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158th Brussels for Breakfast – CPD Notes

49th Brussels for Brunch Webinar January 2020

 

12 September 2018

Sleepwalking towards crash-Brexit – 144th Brussels for Breakfast – CPD Notes


The odds for a no-deal, chaotic Brexit soared in the summer due to fierce infighting within the Conservative party and the publishing of recommendations in case of no-deal, to the point that some argue that May's government will be completely unable to achieve any form of Brexit agreement.

 

Graham Bishop/Paula Martín Camargo

 

Organised by the Centre for the Study of Financial Innovation (CSFI) with co-presentersMark Foster (Kreab) and Angus Canvin (UK Finance).This blog covers the key subjects since our last meeting that I hoped to cover but, as always, we ran out of time to deal with them all. As a Friend, you can watch the 35th `structured’ CPD web-cast with CISI. These Notes may be read to record a further 30 minutes of `structured CPD’, including a dipping into the links to the underlying stories.

 

Highlights from the “Brussels for Breakfast” meeting

The new term opened with a burst of speculation about the top jobs in the EU that are now up for grabs during the next year. Nominations for the new Chair of the SSM have now closed – with only two declared candidates. If Sharon Donnery – Deputy Governor of the Central Bank of Ireland - is appointed, how will that affect the chances of her Governor – Philip Lane – being appointed to the ECB Board to replace Peter Praet?

Chancellor Merkel seems to have decided that Germany should have a run for Commission President rather than ECB President. Does that open the door to one of the excellent French candidates for the ECB? But is her support for MEP Weber as the EPP’s Spitzenkandidat a ruse to allow the European Council to install its own choice, rather than accepting the European Parliament’s decision? However, the successful candidate must obtain the support of an absolute majority of MEPs --- more in the months ahead!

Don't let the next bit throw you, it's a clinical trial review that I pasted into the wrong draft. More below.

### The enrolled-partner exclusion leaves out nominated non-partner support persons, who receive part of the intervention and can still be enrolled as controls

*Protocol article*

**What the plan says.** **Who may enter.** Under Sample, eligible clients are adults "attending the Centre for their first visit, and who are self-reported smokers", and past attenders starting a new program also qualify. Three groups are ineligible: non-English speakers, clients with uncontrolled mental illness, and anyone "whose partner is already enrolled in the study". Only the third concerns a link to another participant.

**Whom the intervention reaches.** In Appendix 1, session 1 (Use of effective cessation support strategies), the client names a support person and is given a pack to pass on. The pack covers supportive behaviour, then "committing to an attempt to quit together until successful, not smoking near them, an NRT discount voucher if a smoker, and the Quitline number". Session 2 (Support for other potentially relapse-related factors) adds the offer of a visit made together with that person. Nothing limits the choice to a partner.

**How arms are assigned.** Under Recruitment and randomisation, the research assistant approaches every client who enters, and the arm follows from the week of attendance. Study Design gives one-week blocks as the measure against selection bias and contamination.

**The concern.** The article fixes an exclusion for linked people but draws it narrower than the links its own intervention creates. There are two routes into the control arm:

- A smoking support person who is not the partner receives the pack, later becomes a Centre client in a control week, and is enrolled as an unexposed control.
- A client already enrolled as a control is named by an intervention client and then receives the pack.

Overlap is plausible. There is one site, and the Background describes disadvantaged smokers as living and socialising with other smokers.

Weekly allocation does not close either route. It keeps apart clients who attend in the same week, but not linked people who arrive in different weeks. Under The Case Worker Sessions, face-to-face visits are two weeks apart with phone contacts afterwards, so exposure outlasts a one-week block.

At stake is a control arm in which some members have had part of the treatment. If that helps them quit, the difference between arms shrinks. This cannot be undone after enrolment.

We honoured our promise not to discuss Brexit politics but we could not avoid the problem of continuity of contracts. So far, the Commission has argued that it is a matter of private contracts and not public policy – despite UK demands. However, the head of the German regulator – BaFin – has now come out in favour of public action – as has AFME. We were told that one of the problems in private re-papering was the risk that those “in the money” had an economic interest to just demand “the money” instead!

Banking union quickly came into focus as we discussed the progress reported by the EBA’s latest Risk Dashboard: CET1 ratios slipped a tad to 14.4% and overall NPLs down to 3.9% - a third down in 3 years but still standing at €779 billion. However, banking ROE slipped to 6.8% - still below the cost of capital for most banks. This led us into a discussion of the problems faced by smaller banks - the natural funders of SMEs – that are financed largely by retail deposits that may turn out to be more exposed to bail-in than depositors may realise.

CCP interdependency was featured in an IOSCO report that demonstrated that the industry continues to ever-more concentrate – not only amongst clearing members but also in services provided to the CCPs. These inter-dependencies underline the need for stress tests to promote CCP resilience, recover and resolvability.

Key items from the rest of the month: